Whether it be a thunderbolt ripped into the top corner by Cristiano Ronaldo or an opportunistic poacher's effort by Harry Kane, the opening week of World Cup 2018 has seen an extraordinarily high percentage of set-piece goals in Russia.
53% from dead ball situations
Following Spain's victory over Iran on Wednesday evening, the number of goals scored in the competition tallied at 45. Yet only 21 of those strikes had been scored from open play and almost a quarter of those derived from own goals.
In contrast, 24 goals have been created from dead ball situations, 16 from corners or free-kicks and another eight from the penalty spot. That is an average of more than one per game. Research from the EPL Index suggests that most professional sides score 10-20% of their goals from such situations so a rate over 50% at the World Cup is considerably out of proportion.
Out of the 32 teams playing in Russia, only Belgium, Denmark, Argentina, Iceland and Brazil have scored all of their opening goals of the tournament from open play by their own accord, whilst half of the teams in the competition have netted at least once from dead ball situations.
Ironically, three of the five players with the best statistics for set-piece conversion in Europe this season are present in Russia but neither James Rodriguez, Philippe Coutinho or Paulo Dybala have created such openings in the early stages of the competition. Lionel Messi is also no stranger to a dead ball situation and missed a penalty in Argentina's first match of the tournament.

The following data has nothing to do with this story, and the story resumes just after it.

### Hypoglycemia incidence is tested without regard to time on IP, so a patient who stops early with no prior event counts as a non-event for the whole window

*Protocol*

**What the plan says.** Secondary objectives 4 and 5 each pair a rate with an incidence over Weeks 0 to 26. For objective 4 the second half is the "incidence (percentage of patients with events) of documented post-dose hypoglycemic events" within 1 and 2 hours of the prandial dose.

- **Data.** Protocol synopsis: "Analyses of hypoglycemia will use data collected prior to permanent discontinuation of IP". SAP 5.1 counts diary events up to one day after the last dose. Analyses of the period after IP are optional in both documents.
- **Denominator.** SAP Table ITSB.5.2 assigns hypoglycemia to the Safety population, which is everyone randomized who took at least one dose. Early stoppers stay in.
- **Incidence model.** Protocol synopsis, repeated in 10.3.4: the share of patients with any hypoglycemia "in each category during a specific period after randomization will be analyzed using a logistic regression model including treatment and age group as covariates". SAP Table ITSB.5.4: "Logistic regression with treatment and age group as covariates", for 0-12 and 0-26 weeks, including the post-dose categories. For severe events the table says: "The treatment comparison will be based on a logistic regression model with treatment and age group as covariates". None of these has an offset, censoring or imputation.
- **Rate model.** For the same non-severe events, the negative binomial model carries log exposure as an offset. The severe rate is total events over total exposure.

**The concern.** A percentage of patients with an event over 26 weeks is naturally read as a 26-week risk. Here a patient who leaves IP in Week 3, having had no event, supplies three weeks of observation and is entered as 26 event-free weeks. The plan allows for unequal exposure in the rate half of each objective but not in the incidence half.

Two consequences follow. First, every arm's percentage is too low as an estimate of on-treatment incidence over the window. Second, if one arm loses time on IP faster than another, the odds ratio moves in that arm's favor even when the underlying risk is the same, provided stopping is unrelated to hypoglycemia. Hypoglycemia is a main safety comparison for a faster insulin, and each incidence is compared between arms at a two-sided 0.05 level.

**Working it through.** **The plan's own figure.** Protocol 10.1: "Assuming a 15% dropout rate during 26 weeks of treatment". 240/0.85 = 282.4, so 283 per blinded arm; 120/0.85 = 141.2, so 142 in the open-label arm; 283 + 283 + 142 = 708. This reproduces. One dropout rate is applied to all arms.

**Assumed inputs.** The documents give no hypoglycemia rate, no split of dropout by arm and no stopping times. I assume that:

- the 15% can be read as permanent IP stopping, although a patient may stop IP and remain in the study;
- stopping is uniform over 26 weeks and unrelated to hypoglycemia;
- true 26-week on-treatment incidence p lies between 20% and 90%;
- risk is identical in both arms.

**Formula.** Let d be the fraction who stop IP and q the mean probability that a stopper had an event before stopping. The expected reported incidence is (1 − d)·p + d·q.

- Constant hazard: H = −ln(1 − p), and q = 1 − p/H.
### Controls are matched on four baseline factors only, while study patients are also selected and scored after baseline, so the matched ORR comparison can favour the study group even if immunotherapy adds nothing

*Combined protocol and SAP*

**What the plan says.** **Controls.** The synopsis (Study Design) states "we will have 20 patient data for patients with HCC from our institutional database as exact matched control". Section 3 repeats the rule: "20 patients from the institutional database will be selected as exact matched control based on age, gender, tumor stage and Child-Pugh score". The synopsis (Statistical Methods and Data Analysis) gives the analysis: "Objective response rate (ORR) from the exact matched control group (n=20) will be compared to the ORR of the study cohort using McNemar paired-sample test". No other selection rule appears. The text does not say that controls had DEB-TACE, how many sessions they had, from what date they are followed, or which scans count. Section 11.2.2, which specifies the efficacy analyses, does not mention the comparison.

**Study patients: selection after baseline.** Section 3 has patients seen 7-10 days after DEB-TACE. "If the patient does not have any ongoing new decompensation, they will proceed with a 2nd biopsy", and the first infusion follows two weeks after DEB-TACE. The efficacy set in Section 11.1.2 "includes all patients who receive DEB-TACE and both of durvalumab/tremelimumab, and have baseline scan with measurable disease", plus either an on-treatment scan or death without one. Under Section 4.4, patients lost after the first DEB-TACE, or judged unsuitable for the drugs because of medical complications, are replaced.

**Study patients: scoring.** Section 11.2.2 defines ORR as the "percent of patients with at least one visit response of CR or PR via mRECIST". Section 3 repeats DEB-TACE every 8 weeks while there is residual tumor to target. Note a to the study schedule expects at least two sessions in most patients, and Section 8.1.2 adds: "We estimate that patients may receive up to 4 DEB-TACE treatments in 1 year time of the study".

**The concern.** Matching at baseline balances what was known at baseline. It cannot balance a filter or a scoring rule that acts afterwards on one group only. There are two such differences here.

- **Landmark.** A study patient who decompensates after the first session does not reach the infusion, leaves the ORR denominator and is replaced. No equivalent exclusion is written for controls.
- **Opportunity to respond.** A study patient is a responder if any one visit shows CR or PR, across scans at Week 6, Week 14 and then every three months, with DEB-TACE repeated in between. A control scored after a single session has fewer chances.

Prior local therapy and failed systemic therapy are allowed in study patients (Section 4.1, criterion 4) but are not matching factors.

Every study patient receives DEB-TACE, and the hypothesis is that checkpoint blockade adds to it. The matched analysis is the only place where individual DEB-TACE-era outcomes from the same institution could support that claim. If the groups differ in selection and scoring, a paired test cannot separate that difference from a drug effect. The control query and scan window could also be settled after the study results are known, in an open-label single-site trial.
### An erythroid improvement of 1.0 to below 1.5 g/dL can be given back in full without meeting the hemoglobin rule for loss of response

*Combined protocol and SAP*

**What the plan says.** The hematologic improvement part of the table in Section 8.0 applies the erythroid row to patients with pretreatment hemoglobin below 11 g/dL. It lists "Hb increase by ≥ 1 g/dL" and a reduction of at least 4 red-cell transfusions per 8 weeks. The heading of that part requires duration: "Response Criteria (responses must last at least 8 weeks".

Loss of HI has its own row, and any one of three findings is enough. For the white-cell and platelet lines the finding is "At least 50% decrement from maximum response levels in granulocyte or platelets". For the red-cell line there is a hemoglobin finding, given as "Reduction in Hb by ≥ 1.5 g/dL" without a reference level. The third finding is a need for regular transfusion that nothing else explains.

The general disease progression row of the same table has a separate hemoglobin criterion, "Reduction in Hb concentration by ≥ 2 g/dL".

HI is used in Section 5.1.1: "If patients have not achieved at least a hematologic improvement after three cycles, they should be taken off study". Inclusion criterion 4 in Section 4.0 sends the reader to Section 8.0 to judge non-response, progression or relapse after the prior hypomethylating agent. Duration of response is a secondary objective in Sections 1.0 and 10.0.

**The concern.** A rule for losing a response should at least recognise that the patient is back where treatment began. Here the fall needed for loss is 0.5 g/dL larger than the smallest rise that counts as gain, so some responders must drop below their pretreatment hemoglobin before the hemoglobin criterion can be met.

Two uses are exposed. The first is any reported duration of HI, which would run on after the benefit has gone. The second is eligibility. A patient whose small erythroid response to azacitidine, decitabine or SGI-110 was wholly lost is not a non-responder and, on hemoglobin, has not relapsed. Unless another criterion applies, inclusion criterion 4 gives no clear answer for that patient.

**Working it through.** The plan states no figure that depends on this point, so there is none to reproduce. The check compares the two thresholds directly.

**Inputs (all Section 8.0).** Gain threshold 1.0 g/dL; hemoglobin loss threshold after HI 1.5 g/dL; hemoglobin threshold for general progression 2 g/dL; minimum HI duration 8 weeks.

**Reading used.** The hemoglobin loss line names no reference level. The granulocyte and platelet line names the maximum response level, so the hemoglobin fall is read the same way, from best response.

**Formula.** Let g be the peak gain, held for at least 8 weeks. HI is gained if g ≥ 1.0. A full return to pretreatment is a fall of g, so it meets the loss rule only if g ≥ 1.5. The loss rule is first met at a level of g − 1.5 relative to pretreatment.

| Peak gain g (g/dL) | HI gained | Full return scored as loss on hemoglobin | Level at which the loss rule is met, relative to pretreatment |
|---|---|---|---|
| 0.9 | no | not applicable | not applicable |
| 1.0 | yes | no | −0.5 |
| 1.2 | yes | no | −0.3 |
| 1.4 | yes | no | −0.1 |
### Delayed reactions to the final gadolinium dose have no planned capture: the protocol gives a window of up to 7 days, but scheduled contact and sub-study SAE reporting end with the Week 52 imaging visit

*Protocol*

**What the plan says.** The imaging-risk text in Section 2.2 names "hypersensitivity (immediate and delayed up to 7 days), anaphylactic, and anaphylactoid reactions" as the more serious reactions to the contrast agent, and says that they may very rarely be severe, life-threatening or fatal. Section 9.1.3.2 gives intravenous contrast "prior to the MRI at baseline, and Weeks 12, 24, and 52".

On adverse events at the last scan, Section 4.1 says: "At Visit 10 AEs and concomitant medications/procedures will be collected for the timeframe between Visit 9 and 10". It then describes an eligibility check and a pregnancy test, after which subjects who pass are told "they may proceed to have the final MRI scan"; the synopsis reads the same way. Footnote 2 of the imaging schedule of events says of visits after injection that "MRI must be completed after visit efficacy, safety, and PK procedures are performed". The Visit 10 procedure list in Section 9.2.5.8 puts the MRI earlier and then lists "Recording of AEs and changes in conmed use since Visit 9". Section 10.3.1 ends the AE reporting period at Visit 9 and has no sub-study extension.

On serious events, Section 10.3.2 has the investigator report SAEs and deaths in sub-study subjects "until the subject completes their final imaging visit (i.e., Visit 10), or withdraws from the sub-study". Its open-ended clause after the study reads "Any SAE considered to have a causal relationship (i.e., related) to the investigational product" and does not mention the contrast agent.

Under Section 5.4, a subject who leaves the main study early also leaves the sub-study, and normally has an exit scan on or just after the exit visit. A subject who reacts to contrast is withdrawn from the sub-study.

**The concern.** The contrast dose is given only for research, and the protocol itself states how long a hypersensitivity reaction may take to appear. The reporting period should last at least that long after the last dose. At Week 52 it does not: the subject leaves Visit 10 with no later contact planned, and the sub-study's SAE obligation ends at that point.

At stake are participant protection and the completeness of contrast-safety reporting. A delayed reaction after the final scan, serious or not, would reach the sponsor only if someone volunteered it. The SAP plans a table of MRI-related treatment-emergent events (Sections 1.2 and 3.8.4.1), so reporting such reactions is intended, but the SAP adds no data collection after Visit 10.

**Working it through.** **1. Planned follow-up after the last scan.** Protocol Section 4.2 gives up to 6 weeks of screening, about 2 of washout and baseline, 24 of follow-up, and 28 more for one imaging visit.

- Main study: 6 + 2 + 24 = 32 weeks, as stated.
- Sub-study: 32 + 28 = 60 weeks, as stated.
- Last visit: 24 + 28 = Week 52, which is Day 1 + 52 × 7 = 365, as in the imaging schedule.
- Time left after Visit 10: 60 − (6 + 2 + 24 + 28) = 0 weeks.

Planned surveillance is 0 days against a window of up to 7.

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Less physicality in the penalty area
So, why have so many players taken advantage from such situations? One reason could be the Video Assistant Referee (VAR).
Whether you like it or loathe it, VAR has certainly had an impact on the way football has been played at the World Cup. English fans may be yet to reap the benefits after what we shall describe as some interesting decisions against Tunisia but officials have been instructed to crack down on shirt pulling in the penalty area.
This has caused two contrasting situations. Those defenders who do opt to keep tight to their opponents have been punished, hence the reason for an average of almost a penalty every other game being awarded.
Yet such a stance is more often than not making defending more difficult in the penalty area. With the fear of giving away a foul, attackers are benefitting from more space, just as Ronaldo did when Morocco could only watch on helplessly as he knocked them out of the tournament with a bullet header.
Deeper defensive lines thwarting open football
However, VAR could also be hindering the number of goals we have seen in the tournament. 45 goals in 20 games is hardly substantial but the lower-ranked teams seem more content to take a leaf out of Jose Mourinho's book and 'park the bus' against the more established competition.
Such a tactic with a deep defensive line becomes even more prominent when you consider another aspect of the game VAR is looking at during the tournament. Assistant referees have been instructed to keep their flags down if an offside call is too close to make a decision. With this factor also favouring attackers, defences have naturally dropped back and appear content to avoid playing the offside trap so they are not caught out in such situations.
The result is a limited number of through balls, with only France playing more than five in their opening contest, and a focus on keeping numbers behind the ball as evidenced by the fact only two goals have been scored on the counter-attack thus far.